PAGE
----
Google can release a new version of their Android operating system, but with so many manufactures designing custom elements to their handsets, the updates are not guaranteed to work with every mobile device on the market running the Android OS.
A tip of the hat must be given to Apple in this regard.

The other big thing I believe Apple has going in their favor is the App Store. Up until this past week I was leaning more towards the Android Market as being better than the iPhone, or at least having the potential to be. However, in light of the latest phishing scam released into the Android Market my opinions have swayed and I believe that Apple has the better solution in regards to Mobile Device Applications.
While many developers do not like the way Apple handles the App review process, it definitely works towards the consumers advantage. The mobile user can download an application knowing that they are safe from malicious hackers and that their private information is (in theory) protected from predators.
The other downside to the Android Market is the fact that an app is submitted and can be downloaded for all Android based devices. This creates more work on the developers end as they will have to test their app against several mobile devices now to ensure that any customizations done to the OS by that manufacture or wireless provider has not broken something along the way that the developers app will need to have working. While some developers are having to do this with 3G/3GS apps now, the developer can rest assured that when he tests the app within the Apple emulator, and it works, then it will work with the consumer once released. Android on the other hand does not guarantee that it will work, as what is represented in the emulator is not a good representation of the many different kinds of hardware on the market that the consumer might have and be running the app on.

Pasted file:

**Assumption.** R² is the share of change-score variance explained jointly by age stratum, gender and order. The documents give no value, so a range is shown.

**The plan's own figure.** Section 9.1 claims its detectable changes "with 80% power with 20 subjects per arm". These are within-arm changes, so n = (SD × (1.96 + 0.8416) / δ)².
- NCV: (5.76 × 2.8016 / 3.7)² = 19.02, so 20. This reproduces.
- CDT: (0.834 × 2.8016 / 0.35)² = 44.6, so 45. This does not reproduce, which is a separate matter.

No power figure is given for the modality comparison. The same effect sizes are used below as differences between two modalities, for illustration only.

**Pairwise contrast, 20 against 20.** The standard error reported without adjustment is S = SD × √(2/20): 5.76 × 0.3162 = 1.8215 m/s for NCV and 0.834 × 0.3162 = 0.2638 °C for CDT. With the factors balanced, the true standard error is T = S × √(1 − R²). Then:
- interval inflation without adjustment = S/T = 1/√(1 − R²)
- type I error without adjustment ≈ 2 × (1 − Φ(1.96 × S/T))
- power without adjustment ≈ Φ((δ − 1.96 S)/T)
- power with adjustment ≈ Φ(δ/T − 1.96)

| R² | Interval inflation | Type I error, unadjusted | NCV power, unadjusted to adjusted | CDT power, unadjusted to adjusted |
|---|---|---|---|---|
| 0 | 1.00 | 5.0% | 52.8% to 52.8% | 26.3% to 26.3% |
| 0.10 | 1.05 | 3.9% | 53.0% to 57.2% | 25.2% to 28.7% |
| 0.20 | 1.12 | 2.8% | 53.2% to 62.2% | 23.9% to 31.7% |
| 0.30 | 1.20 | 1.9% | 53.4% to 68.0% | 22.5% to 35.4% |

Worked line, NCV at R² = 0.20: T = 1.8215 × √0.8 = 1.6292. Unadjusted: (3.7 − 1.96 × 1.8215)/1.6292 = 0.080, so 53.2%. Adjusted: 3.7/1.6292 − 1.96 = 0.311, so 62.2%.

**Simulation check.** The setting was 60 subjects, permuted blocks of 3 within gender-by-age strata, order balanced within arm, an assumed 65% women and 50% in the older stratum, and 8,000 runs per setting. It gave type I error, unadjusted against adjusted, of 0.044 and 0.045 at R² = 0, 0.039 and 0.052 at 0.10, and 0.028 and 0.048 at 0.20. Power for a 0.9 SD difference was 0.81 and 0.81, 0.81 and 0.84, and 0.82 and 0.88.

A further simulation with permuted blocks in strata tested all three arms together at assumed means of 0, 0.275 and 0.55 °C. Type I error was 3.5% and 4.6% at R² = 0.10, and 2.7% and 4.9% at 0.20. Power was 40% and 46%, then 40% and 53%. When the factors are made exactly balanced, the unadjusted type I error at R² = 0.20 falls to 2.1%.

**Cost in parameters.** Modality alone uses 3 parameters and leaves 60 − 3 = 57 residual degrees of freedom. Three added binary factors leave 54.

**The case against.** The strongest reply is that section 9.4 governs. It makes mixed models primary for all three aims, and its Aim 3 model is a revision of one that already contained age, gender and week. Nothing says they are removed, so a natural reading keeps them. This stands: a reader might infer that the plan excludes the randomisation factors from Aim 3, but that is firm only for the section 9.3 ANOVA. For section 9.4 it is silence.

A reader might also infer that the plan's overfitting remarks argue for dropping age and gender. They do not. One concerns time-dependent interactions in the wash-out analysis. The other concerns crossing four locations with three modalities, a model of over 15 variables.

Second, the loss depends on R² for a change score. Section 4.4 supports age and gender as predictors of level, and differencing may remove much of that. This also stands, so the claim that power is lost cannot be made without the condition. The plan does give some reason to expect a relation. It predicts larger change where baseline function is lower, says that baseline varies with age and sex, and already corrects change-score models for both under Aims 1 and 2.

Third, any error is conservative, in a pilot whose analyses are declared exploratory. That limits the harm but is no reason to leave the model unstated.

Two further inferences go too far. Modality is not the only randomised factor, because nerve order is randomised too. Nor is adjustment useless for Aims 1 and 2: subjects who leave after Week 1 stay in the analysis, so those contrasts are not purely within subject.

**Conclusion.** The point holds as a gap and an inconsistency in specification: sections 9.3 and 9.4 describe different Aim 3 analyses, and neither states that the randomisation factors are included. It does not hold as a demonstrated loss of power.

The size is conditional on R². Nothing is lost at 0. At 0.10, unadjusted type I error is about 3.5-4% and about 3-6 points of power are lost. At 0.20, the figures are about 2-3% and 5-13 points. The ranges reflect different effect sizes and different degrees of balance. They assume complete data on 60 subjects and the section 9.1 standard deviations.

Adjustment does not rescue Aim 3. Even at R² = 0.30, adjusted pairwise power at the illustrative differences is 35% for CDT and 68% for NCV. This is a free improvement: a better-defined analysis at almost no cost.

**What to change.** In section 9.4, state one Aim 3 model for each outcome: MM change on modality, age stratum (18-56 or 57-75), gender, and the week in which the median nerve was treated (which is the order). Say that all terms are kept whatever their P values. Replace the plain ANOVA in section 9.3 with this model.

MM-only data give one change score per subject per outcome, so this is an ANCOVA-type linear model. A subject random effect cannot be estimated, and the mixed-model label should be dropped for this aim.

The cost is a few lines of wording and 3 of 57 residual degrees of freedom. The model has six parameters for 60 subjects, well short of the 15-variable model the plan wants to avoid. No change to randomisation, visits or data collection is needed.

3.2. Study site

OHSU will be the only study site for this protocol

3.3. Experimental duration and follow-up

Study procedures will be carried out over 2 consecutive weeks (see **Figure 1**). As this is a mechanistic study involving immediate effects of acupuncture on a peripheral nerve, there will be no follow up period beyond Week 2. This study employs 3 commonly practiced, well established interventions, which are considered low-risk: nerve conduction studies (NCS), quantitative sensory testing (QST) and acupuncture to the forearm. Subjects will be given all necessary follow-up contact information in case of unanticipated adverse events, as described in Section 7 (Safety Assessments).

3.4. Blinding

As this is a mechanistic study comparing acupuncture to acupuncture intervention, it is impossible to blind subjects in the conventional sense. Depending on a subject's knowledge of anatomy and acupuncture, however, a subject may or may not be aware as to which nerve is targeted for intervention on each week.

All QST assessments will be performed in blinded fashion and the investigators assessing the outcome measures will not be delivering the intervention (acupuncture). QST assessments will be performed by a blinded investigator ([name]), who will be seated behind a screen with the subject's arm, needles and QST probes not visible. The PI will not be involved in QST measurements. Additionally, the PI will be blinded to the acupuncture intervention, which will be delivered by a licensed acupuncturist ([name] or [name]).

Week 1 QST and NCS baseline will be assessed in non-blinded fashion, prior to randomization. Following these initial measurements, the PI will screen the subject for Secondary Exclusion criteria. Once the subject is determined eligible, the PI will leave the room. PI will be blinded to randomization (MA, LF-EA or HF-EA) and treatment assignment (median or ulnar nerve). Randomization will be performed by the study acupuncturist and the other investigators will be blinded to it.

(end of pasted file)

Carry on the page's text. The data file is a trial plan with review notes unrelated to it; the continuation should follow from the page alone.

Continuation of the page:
What Google has created is the Windows Mobile scenario. You download your app and hope that your handset will be able to run it without glitches.
The iPhone does not suffer from this, and that is due to the fact that Apple is the sole user of the iPhone OS. If Google wants to make their Market a serious competitor against Apples app store, they will need to take steps to secure users data and ensure that all of the apps created will work on all Android based devices. Due to the fact that the OS is open source, Google has it’s hands tied and really does not have a way to ensure that each Android device released to the market will support every app and provide a solid way to protect users data. They can implement a better application review process to ensure users aren’t being victimized by a hacker, but stopping all of it will still be difficult.

Lastly I want to take a look at the hardware and software side of the Mobile Platform provided by both Google and Apple. Google’s OS is open source, which means every manufacture out there can provide users with a fully customized experience from the manufacture. This is perfect for hardware manufactures as they can ensure now that their device does not look and feel like the rest of the Android pack out there on the market. They can be different, and they can offer cool content that other devices don’t offer out of the box.